Other Voices

Technology can help beat traffic tie ups in North Texas

The state’s AirCheckTexas program provides replacement vouchers or subsidies to help drivers replace or repair gas guzzlers.
The state’s AirCheckTexas program provides replacement vouchers or subsidies to help drivers replace or repair gas guzzlers.

Though it may not seem like it when you’re running late for work, traffic on Fort Worth-area roadways has slightly improved in recent years. A series of innovative public-private partnerships that will deploy new technologies to further ease congestion could make those morning commutes even faster — while positioning Fort Worth and the Dallas metro area as a model for how cities across the country can overcome their own traffic challenges.

According to a recent study, Dallas-Fort Worth had the nation’s 10th worst traffic in 2017 — an improvement on its seventh-place ranking in 2016 but still among the 25 cities in the world with the most congestion. And Mayor Betsy Price has already acknowledged that simply continuing to rely on the same outdated modes of transportation will no longer be sufficient to take on surging congestion.

To combat this problem and improve quality of life for residents, policymakers in the Fort Worth metro area are increasingly turning toward partnerships with the private sector to leverage technology and data that create smarter and more efficient traffic patterns that keep more people moving at all times and reduces overall congestion.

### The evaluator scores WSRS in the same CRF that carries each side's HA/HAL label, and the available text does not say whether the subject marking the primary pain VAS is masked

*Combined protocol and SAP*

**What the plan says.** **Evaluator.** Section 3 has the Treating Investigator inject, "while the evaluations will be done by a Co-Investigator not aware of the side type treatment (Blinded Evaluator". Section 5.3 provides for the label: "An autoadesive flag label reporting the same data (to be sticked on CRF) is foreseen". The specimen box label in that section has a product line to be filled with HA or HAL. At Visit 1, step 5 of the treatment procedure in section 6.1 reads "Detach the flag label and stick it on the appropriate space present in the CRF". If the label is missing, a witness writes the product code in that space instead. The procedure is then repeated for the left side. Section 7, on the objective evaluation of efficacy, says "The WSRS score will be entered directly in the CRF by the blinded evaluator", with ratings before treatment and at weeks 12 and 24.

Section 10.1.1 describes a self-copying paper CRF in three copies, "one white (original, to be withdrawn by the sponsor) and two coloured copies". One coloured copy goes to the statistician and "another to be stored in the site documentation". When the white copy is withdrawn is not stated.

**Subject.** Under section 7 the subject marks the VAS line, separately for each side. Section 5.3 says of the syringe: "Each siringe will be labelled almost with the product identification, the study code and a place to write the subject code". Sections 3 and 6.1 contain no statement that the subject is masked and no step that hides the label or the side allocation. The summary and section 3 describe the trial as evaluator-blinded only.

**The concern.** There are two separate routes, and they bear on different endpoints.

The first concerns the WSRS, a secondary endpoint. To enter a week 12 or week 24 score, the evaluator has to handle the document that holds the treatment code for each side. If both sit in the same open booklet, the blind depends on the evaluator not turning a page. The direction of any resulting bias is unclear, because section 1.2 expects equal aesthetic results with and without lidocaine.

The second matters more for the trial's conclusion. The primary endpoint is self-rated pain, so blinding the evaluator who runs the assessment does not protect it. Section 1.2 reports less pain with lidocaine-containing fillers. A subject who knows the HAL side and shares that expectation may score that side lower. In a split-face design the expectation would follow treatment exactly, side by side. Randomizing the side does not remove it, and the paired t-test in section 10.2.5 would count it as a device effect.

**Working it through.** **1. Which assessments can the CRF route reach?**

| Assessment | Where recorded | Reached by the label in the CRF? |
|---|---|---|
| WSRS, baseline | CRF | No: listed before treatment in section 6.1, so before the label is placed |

Beginning last year, the city of Fort Worth launched a partnership with the traffic crowdsourcing application Waze, providing municipal leaders with a constant flow of information coming from drivers out on the highway. By becoming the first Texas city to participate in Waze’s Connected Citizens Program, Fort Worth is pioneering ways that cities in the area can leverage new technology to develop insights that can help them continuously monitor and redirect traffic around backups.

Meanwhile, the city of Dallas announced a $9 million partnership with the global communication technology provider Ericsson to analyze traffic data and allow the city to synchronize traffic lights in real time. While these “adaptive signals” will not eradicate Dallas’s traffic woes, they will help make vehicles flow more efficiently through the area while reducing congestion and improving travel time reliability.

These are the types innovations that can help elevate Fort Worth and the surrounding Dallas metro area as one of the nation’s fastest-developing smart cities, which can unlock new quality-of-life benefits for millions of residents. But this can only be achieved if local policymakers continue exploring creative ways to work with the private sector to harness 21st technology and innovation for the public good.

At a time when some cities are taking a more antagonistic stance against technology companies — just look at San Francisco recently subpoenaing Uber and Lyft over driver pay data — Fort Worth-area policymakers are taking steps to work more closely with tech leaders to identify how they can help improve life for residents.

It’s a model for how cities should operate as new technology offers the promise of building smarter and more efficient public infrastructure systems. The partnerships with Waze and Ericsson to improve traffic flow, for instance, represent a roadmap for how other cities can leverage innovation in a way that can provide real, tangible benefits for their communities.

As technology continues to rapidly reshape our world and the way we live, the cities that take action now to work closely with private sector tech leaders will be best prepared for embracing these changes and putting them to work for residents. Policymakers throughout the Fort Worth area are showing how this can be done, and local governments throughout the country should be paying attention.

Joe Rinzel is a spokesperson for Americans for a Modern Economy, a consumer advocacy group focused on modernizing U.S. regulations and laws.